But when a car accident landed Cuomo back in the hospital — where he ultimately endured 10 surgeries over the next seven years — he realized he wanted to bring his experience as a patient to the bedside and started nursing school. “It has been the most rewarding thing I have done,” he says. “We are the friendly face people see in between the shots, tests, and procedures.”
After six years at a local hospital, Cuomo recently turned to travel nursing as a way to make more money than traditional shift work and signed up with Fastaff Travel Nursing, which connects nurses with caregiving gigs around the world. “I knew as a travel nurse I would constantly be starting anew in an unfamiliar environment with different coworkers, but I also appreciate that what’s most important — the patients — is a constant,” he says. “People will always need help no matter where you are, and traveling to a variety of institutions has allowed me to bring my experiences to more people, hopefully touching many lives along the way.”
While he hasn’t yet traveled far and wide with his position, Cuomo appreciates that the agency connects him with opportunities at multiple facilities so he can pick the one of his choosing, and he is anticipating an out-of-state assignment in the fall.
“In a small state like Rhode Island, there are finite places to work as a staff nurse, but as a travel nurse you have an entire world at your fingertips.”
—Christopher Cuomo, travel nurse, Fastaff Travel Nursing
Two unexpected passions
After spending 13 years as an occupational therapist, Providence resident Lisa Wasson recognized she was limited in how she could help her patients without a nursing degree. She earned one while working full time and first took a position as a nurse in a long-term care facility, then decided to acquire hospital experience that would allow her to regularly practice a wider range of crucial nursing skills.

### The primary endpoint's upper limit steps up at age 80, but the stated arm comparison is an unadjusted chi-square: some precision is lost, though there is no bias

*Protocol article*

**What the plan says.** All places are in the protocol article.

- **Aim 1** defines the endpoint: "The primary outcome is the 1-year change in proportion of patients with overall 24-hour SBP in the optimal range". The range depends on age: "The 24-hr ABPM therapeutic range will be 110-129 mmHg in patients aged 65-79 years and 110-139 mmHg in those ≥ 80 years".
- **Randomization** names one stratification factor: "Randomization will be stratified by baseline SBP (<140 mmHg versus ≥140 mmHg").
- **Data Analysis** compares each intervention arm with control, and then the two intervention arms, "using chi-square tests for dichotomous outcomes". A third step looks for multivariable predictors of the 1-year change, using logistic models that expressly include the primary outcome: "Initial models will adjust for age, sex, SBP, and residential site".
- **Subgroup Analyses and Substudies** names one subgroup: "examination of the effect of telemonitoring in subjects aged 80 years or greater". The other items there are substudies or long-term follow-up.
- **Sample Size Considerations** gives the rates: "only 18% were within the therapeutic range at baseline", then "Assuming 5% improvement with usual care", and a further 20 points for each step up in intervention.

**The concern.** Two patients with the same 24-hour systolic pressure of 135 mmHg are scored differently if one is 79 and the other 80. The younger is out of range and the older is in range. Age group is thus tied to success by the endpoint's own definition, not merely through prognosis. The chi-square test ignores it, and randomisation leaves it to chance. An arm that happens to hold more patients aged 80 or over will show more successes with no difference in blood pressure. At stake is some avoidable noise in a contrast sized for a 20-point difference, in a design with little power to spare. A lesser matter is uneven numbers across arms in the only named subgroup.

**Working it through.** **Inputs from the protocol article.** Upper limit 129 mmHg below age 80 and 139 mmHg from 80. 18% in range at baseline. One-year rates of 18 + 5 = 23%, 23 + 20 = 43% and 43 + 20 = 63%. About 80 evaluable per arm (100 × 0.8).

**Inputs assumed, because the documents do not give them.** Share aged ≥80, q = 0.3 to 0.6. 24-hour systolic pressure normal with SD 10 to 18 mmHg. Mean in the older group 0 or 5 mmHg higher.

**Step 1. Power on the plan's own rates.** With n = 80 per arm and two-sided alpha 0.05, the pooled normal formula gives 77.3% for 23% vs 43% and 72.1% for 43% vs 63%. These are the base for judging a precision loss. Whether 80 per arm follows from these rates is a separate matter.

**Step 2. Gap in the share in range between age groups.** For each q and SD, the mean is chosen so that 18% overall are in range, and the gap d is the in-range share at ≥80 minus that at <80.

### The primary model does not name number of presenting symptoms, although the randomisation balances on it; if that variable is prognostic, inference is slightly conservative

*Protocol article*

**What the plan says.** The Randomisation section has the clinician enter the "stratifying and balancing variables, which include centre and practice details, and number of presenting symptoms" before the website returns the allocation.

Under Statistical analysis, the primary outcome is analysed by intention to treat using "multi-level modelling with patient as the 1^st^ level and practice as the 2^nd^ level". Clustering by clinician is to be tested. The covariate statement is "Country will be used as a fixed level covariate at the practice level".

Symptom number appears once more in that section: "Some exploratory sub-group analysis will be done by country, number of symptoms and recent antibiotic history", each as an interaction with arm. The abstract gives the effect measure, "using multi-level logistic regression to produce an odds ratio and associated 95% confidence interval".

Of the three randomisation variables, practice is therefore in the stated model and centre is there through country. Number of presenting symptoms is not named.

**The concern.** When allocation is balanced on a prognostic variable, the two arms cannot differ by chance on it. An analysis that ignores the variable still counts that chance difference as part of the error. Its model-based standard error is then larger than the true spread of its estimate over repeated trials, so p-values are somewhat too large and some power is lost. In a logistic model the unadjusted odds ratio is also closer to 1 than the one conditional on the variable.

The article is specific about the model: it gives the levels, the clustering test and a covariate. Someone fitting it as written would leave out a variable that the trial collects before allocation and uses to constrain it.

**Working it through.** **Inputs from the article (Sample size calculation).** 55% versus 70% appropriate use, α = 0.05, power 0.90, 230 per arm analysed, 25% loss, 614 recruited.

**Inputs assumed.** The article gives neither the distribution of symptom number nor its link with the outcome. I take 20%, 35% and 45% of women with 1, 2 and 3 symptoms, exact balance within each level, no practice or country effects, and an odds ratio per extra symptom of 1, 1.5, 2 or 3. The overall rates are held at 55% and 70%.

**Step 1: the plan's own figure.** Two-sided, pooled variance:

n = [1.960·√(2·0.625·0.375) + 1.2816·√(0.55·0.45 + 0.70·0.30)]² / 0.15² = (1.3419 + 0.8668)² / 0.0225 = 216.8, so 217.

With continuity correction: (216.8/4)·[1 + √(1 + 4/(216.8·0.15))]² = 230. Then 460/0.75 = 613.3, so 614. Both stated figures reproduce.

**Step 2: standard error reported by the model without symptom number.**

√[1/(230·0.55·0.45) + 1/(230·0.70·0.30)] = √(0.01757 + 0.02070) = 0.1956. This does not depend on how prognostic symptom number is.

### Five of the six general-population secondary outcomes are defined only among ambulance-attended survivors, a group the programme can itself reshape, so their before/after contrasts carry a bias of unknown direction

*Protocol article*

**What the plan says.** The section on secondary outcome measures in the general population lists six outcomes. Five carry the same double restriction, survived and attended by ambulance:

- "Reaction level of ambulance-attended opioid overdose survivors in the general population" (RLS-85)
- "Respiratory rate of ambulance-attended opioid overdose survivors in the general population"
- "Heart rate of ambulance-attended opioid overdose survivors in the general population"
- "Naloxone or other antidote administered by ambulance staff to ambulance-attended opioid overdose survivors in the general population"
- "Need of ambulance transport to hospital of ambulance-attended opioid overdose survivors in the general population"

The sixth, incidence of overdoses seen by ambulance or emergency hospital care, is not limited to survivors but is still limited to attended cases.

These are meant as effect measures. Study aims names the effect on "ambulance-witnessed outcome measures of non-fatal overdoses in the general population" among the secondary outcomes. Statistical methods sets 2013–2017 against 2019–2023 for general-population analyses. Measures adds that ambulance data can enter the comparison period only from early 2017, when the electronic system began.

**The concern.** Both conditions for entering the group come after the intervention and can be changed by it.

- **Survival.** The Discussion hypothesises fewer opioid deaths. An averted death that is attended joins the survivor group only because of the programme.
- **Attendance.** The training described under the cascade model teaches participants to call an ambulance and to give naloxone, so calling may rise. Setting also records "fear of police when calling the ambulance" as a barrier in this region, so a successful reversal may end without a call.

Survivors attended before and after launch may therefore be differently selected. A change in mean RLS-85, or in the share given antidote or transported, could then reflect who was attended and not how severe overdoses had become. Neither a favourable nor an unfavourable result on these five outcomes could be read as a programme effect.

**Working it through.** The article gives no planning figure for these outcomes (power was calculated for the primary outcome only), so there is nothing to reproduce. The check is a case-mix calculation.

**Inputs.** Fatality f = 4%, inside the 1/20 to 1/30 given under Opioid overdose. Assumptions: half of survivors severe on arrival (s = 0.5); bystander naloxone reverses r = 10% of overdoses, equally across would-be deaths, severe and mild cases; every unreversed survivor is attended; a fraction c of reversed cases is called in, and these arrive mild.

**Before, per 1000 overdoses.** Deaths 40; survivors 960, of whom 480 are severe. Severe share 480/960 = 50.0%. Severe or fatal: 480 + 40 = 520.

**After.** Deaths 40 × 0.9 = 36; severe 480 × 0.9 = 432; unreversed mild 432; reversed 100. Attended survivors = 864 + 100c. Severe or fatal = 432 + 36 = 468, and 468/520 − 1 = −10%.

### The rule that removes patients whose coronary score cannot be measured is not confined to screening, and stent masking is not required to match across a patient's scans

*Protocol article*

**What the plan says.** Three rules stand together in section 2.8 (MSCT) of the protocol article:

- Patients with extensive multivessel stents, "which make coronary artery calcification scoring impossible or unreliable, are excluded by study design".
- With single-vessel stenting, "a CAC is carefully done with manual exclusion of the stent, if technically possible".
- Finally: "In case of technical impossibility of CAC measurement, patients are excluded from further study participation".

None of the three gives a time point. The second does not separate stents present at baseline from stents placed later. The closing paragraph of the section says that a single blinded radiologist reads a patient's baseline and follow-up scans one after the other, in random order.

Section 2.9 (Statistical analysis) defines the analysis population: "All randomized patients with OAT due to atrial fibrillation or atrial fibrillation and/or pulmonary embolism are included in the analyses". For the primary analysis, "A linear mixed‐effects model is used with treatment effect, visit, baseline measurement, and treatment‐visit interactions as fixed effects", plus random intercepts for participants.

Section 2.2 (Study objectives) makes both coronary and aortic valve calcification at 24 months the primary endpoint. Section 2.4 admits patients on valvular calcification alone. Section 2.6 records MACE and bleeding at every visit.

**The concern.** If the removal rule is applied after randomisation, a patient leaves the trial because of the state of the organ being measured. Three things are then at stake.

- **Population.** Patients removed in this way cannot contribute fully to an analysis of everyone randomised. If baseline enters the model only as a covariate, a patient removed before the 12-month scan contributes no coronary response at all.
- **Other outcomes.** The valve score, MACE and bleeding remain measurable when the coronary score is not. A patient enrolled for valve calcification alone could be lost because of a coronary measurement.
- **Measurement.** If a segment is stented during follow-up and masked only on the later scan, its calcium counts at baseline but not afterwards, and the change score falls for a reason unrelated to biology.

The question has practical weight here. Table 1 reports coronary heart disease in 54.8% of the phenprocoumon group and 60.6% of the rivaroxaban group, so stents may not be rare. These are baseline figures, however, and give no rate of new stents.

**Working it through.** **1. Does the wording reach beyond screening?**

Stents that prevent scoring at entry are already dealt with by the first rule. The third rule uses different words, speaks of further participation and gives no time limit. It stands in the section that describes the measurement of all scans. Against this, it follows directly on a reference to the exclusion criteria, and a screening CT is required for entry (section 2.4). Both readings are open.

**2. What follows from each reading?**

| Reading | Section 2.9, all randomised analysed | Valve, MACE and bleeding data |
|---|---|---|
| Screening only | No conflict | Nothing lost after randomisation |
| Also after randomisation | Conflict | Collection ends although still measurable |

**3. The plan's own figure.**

Eventually seeking more traditional hours as a new mom, Wasson interviewed for an intake post at HopeHealth, a hospice center. While the family-friendly schedule is what first appealed to her, she soon realized how much she enjoyed the work. “Most people don’t consider end of life as a nursing option, but you go into nursing to care for people, and hospice allows you to build those deep connections,” she says, adding that it provides the luxury of time to get to know patients and families, which can be more challenging in the hectic pace of a hospital.
Two years ago, Wasson transitioned to her current role as a clinical educator, in which she produces training programs for nurses and health care workers. As an introvert, it hadn’t occurred to her that she could enjoy standing in front of a room and teaching, but the director of education had approached her as an ideal candidate. She agreed to try and has developed a great affinity for the work. “It has been a gift to take the skills and knowledge I have acquired during my tenure here and share it with fellow clinicians,” she says.
Wasson encourages those who are pursuing a nursing career to keep an open mind as they explore their career path. She herself had initially assumed she’d work in maternity, but discovered it wasn’t for her after seeing her first delivery. “Never in a million years did I think I’d end up in hospice, but it’s been a perfect fit,” she says. And she urges those who are curious to look into it. “If it’s something you’re considering, then you’re the kind of person we are looking for.”
To nurses in every role and setting — from hospitals to hospice to health care plans and beyond — thank you for all you do.
This Nurses Week, Harvard Pilgrim Health Care and Tufts Health Plan celebrate the vital role that nurses play within the health care system, including their own nurse care managers, who empower and support members when complex health challenges arise.
To learn more about Harvard Pilgrim’s Clinical Care Program, including its Nurse Care Management team, visit:https://www.harvardpilgrim.org/public/working-with-a-harvard-pilgrim-nurse-care-manager